both seemed to feel for each other at this moment, and hoped that for them, it would last forever. After the minister pronounced them man and wife, Mike and Bonnie kissed each other very sweetly, and it seemed the whole audience held its breath. Then Mike’s daughters broke ranks, beaming, and made a circle around the pair, hugging and kissing each one in turn. Henry and Rue were sitting with Emily. Rue was grateful for the buffer. She and Henry continued to cohabit, rather than connect, and were relieved for all distractions that broke the silence between them. Nothing like this had ever happened to them in twenty-four years of marriage, and Rue couldn’t picture what would happen next to change it. She knew something would. Georgia would come home. Or Henry would start to miss Rue. Or something would make them laugh. Something would happen. She felt so fragile at the moment that it seemed best to do nothing to push it. She found when she thought about it, she couldn’t really quite get her mind around what had happened between them. They had fought about Georgia. More than once. But it wasn’t as if Rue had taken a position she could undo, as if she could give in to Henry and make things come out the way he wanted. So she got lost, trying to think her way back, trying to find the moment, the reason, that the distance between them had become an institution. Of all the painful and complex dilemmas she faced, this was the most painful and the most puzzling. The wedding lunch was very festive; the whole school family needed a celebration, and this one provided a happy hiatus in the midst of the very stormy weather that had lately prevailed. There was a wide range of dishes, from vegetarian lasagna to barbecued pork, Blair Kunzelman’s specialty at the grill. Catherine Trainer was happily recalling her wedding to Norman, and looking very pretty; she sat with Evelyn Douglas and Lisa Stevens, and there were roars of laughter from their table that made Rue look over with envy. Both Henry and Emily were very quiet, Rue thought. She talked mostly to Cynda Goldring, who was concerned at the news that Rue was still getting phone calls from the silent breather. “Henry never gets them. He gets hang-ups once in a while, but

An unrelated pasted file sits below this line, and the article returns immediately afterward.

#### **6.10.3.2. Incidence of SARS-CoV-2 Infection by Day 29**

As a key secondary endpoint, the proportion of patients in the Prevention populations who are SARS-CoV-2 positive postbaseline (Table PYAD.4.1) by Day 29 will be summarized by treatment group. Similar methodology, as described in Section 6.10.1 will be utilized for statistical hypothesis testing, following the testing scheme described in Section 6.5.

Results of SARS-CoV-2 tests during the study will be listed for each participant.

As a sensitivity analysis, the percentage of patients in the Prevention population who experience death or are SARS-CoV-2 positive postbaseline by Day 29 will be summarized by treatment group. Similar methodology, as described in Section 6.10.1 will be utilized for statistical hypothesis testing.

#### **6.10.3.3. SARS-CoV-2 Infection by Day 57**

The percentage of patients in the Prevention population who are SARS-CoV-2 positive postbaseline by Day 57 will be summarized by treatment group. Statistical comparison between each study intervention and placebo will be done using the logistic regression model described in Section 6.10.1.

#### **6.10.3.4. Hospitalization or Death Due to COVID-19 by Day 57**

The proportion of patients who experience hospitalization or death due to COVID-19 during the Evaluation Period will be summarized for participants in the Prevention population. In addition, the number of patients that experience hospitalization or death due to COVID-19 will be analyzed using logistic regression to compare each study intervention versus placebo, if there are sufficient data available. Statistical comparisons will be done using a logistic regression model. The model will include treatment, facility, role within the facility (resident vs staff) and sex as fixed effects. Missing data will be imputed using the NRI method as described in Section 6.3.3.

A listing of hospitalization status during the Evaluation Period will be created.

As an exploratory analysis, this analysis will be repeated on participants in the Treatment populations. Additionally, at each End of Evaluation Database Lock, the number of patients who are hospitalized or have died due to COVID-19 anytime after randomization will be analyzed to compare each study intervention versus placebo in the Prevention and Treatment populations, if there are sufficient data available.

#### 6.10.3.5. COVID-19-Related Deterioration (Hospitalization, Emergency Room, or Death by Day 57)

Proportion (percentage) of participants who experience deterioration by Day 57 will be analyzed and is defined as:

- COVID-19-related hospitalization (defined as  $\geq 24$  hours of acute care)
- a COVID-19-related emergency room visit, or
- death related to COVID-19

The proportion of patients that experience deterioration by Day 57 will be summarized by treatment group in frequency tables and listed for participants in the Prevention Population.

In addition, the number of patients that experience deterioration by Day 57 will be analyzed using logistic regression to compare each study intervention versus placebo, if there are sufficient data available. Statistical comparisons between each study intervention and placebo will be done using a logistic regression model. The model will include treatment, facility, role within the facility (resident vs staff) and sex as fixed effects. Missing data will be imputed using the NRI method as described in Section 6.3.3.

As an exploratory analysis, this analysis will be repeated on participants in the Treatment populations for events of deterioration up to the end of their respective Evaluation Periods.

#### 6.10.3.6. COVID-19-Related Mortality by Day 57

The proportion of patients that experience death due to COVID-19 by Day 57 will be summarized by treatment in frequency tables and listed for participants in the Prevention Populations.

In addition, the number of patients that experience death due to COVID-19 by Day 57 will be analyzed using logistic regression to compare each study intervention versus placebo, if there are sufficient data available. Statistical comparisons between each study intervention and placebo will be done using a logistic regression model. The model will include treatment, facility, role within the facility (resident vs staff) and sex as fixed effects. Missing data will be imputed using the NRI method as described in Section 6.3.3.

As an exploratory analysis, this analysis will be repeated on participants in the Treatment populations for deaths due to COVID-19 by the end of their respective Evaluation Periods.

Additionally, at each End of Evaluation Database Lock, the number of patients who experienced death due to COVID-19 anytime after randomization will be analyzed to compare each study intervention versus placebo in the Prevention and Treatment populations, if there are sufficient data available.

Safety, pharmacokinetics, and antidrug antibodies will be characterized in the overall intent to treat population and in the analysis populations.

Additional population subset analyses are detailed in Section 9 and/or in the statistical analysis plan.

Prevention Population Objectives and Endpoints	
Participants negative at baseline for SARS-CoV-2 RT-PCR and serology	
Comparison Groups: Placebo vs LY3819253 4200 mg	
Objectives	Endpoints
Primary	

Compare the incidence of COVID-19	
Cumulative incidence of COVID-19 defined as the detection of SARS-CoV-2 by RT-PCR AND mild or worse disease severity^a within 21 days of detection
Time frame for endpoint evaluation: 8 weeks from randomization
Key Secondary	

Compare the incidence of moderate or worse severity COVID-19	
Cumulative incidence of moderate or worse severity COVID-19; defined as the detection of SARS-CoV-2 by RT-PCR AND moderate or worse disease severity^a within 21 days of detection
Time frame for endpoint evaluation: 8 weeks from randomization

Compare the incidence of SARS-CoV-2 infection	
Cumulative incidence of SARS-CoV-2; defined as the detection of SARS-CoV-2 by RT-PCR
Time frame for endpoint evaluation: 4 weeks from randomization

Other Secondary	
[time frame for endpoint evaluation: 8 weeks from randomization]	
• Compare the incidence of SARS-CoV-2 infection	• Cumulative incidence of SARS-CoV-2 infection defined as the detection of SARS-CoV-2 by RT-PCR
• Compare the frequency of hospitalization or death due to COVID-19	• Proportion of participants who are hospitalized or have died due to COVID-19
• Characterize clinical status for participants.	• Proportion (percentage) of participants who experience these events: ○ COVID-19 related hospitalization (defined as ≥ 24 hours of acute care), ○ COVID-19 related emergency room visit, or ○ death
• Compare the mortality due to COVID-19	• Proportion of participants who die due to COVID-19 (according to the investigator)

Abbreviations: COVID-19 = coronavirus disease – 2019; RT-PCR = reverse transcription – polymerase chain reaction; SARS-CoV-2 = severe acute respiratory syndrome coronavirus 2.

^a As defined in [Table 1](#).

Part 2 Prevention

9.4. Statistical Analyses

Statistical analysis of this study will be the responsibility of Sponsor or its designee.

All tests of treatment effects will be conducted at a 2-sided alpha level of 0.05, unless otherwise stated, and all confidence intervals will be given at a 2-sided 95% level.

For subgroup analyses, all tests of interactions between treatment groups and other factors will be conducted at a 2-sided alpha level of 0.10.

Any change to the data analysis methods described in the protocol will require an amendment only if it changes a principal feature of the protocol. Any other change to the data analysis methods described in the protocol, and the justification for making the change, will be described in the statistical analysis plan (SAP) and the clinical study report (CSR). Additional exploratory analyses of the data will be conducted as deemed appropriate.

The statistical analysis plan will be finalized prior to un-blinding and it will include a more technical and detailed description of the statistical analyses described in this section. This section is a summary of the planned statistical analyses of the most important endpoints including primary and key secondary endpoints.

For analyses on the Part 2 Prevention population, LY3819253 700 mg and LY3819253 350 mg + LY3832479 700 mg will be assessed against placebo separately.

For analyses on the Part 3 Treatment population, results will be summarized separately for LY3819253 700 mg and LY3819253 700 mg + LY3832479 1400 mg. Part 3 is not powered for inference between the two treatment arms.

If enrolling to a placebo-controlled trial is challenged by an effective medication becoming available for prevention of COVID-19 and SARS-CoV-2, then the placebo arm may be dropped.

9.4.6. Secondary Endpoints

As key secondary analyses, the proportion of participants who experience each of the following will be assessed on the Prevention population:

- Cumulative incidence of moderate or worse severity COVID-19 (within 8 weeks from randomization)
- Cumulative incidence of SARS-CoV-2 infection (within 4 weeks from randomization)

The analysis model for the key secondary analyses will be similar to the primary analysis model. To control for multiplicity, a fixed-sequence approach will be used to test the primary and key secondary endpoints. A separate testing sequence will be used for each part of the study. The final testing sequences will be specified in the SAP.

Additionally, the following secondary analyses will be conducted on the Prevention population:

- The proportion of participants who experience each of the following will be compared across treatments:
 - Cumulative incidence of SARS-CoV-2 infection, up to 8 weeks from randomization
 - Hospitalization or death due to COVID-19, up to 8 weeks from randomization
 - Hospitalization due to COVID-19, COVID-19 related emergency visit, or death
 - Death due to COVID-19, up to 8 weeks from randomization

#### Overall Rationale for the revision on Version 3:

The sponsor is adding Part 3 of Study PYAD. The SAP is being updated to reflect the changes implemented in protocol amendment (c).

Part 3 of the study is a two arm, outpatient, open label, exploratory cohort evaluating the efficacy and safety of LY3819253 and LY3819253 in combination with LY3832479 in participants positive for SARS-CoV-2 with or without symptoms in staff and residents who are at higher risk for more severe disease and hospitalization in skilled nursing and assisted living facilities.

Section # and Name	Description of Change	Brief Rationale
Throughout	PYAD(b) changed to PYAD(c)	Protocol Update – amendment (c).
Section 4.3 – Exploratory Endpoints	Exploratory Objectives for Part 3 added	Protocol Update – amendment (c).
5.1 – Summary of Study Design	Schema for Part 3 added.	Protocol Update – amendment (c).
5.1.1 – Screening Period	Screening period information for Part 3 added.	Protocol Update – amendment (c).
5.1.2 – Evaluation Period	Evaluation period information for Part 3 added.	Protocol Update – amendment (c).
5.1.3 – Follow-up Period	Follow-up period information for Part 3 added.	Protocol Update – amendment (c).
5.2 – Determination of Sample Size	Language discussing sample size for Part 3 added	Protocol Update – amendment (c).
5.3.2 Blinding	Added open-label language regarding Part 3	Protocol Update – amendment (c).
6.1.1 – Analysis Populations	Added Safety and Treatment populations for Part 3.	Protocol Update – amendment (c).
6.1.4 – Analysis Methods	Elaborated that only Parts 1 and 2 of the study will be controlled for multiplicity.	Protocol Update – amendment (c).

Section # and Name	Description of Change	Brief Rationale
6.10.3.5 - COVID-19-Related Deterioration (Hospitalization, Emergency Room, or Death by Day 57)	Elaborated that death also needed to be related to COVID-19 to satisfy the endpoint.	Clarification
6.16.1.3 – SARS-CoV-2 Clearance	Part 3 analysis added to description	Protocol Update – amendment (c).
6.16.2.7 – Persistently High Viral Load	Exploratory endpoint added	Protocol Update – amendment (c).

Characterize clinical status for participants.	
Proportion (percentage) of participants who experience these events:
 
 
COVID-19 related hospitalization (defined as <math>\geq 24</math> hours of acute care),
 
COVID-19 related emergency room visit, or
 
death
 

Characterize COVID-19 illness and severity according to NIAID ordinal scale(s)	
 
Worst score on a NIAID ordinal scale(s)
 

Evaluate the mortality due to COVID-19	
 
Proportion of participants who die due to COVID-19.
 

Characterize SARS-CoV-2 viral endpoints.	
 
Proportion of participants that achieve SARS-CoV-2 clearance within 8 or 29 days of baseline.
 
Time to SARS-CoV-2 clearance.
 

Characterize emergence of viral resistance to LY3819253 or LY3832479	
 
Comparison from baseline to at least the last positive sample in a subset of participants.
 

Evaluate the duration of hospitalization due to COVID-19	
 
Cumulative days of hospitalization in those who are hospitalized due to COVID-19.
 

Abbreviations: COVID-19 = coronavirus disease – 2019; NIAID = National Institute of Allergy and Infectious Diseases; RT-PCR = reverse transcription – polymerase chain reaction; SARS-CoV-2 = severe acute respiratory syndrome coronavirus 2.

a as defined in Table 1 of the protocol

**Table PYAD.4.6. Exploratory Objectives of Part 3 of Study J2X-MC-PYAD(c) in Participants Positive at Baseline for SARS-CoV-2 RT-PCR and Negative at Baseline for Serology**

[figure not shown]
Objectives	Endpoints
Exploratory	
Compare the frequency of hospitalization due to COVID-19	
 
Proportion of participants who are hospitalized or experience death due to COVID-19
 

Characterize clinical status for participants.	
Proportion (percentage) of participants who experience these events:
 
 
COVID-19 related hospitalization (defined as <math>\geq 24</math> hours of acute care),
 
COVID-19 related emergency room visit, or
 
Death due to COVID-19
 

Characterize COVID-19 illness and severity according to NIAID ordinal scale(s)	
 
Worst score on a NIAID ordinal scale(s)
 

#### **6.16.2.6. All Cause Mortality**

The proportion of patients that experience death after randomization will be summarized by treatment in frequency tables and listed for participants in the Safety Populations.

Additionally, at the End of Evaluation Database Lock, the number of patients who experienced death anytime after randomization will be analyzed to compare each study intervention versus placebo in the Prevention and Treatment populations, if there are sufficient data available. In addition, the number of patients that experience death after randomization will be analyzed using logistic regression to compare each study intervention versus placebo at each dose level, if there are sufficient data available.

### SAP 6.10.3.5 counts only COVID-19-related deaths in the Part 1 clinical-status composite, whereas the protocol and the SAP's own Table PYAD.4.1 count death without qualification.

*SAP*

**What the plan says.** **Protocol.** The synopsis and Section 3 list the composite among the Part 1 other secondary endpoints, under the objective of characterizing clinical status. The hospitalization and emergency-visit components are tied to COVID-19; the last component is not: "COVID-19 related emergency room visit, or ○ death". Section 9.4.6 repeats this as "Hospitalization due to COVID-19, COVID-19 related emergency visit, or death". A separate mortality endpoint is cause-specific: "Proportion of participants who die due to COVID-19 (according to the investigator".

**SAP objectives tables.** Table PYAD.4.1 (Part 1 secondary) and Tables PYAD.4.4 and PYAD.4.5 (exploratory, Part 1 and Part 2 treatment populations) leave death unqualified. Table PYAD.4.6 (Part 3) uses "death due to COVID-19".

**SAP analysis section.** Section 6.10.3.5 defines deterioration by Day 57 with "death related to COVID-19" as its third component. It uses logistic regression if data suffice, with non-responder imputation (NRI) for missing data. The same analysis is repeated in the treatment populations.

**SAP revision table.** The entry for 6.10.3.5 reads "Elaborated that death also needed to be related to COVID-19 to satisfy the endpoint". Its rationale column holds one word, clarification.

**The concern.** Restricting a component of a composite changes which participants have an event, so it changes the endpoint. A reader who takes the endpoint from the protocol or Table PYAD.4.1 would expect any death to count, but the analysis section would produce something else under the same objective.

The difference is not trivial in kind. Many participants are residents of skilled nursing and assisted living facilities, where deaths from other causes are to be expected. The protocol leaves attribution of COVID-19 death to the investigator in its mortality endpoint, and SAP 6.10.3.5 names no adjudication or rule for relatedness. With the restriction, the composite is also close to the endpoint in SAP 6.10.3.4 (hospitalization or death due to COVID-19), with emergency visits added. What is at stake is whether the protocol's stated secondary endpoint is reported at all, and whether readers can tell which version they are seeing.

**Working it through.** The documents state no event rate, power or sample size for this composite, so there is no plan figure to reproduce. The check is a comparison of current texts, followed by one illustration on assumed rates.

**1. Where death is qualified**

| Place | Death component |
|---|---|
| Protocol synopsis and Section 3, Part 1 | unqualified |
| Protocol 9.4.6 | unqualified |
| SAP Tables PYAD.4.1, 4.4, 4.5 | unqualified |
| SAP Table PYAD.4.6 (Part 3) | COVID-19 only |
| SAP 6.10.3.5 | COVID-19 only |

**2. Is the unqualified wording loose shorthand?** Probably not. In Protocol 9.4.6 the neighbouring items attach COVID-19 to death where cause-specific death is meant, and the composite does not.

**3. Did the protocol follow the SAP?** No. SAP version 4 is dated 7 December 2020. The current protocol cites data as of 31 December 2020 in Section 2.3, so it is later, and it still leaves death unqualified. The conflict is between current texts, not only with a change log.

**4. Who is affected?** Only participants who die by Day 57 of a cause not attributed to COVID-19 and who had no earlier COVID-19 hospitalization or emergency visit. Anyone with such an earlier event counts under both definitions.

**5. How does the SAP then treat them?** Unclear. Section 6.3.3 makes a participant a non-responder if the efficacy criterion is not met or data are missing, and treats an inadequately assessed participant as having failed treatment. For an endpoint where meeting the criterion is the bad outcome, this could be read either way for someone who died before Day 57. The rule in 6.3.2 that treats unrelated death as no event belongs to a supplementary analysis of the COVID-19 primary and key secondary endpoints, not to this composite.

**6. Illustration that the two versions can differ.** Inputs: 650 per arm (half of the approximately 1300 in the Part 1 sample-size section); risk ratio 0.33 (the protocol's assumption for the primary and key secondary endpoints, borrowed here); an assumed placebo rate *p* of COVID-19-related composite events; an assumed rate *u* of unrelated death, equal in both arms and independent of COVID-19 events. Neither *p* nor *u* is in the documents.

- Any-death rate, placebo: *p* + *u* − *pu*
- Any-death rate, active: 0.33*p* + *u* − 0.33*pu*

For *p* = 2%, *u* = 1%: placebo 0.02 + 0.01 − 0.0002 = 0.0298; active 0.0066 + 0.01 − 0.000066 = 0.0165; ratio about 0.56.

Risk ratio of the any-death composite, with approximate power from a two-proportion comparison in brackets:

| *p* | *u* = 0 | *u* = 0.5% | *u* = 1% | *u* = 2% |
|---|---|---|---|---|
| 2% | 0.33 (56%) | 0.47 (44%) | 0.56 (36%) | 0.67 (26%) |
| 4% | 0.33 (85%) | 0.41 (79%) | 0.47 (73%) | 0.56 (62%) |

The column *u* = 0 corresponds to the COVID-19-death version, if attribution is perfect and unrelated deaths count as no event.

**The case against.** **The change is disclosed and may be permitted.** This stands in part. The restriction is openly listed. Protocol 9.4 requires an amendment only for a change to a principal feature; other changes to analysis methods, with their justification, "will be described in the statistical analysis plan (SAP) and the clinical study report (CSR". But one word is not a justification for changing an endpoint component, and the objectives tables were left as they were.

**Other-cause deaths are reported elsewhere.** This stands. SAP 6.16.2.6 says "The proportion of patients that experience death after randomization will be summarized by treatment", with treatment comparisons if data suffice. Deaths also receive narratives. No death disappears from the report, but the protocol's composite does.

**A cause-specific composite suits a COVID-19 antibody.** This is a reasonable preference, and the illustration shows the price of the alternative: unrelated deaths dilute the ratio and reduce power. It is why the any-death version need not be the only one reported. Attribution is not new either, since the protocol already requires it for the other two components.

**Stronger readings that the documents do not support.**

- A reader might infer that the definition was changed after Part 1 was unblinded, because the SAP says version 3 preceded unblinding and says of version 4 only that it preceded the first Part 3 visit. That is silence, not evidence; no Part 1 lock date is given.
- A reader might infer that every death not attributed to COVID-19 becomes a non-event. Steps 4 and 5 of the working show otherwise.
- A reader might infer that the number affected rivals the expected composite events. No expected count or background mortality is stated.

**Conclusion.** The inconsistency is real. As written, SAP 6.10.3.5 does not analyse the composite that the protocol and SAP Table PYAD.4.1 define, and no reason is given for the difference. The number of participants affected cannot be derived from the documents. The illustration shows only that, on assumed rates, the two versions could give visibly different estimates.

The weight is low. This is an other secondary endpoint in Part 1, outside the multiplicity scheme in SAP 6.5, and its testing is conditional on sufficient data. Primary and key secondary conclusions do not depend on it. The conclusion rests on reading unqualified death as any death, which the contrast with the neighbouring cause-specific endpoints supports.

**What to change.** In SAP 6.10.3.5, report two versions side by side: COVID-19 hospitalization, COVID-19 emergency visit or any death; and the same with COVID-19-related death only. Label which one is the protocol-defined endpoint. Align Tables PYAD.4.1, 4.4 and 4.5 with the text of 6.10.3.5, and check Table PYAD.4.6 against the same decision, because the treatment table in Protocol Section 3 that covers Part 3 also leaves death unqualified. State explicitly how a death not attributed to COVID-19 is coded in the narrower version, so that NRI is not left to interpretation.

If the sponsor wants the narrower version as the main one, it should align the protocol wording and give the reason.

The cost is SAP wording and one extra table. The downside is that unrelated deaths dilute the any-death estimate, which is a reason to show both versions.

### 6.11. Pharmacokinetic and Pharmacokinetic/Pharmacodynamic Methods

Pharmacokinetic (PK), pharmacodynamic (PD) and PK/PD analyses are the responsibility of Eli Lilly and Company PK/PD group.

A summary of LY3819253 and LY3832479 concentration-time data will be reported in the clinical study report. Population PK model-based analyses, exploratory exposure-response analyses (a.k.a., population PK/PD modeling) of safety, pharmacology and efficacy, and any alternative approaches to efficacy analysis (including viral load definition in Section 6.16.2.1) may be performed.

244 / Beth Gutcheon

whoever it is is after me. When I answer, he stays on the line, breathing.” Cynda shivered. “Frightening.” Rue nodded. She did find it frightening, though she preferred not to admit it. “Have you called the police? Can they trace the calls?” “Henry did. This is not a high-tech crime-fighting force. They said they could call in Santa Barbara if the calls got threatening.” “Great.” “I stand there listening to this breathing, trying to figure it out…does he want to say something he can’t say? Does he want me to say something? Does he think I can read his mind?” “Have you tried asking who it is?” “The police say, Never say anything. If you say anything it makes it fun for him, and he’ll keep it up.” “Do you think it’s Kenny?” “Not really. After all, I didn’t kick him out. I’d think of Glenn Malko, or even Terry, except the calls started before Glenn was expelled.” “What about Jerry Lozzato?” “That a-hole, pardon my French. It could be. I just hope he doesn’t pop out from behind a bush one day and shoot me. On the whole I prefer to think it’s one of the Miss Plums.” “God, that’s it,” said Cynda. “It’s Carla Plum, running the school from beyond the grave.” “I think it is. I feel that they’re like my parents, hating rock music, sloppy grammar, and unable to program their VCR—I think they’re counting on me to hold back the tide.” They were warming to this theory and would have enjoyed going on with it, except that lunch was nearly over and had been accompanied by a good deal of wine and beer. Just at that moment, Pat Moredock was hurrying to join the group to whom Bonnie would toss the bridal cabbage, when she tripped over an exposed root and fell heavily, breaking her arm. Henry examined Pat and announced he would drive her to the hospital. Emily asked if she should go too—would Pat want a woman with her? “Henry’s a very comforting person, even if he is a man,” said

Saying Grace / 245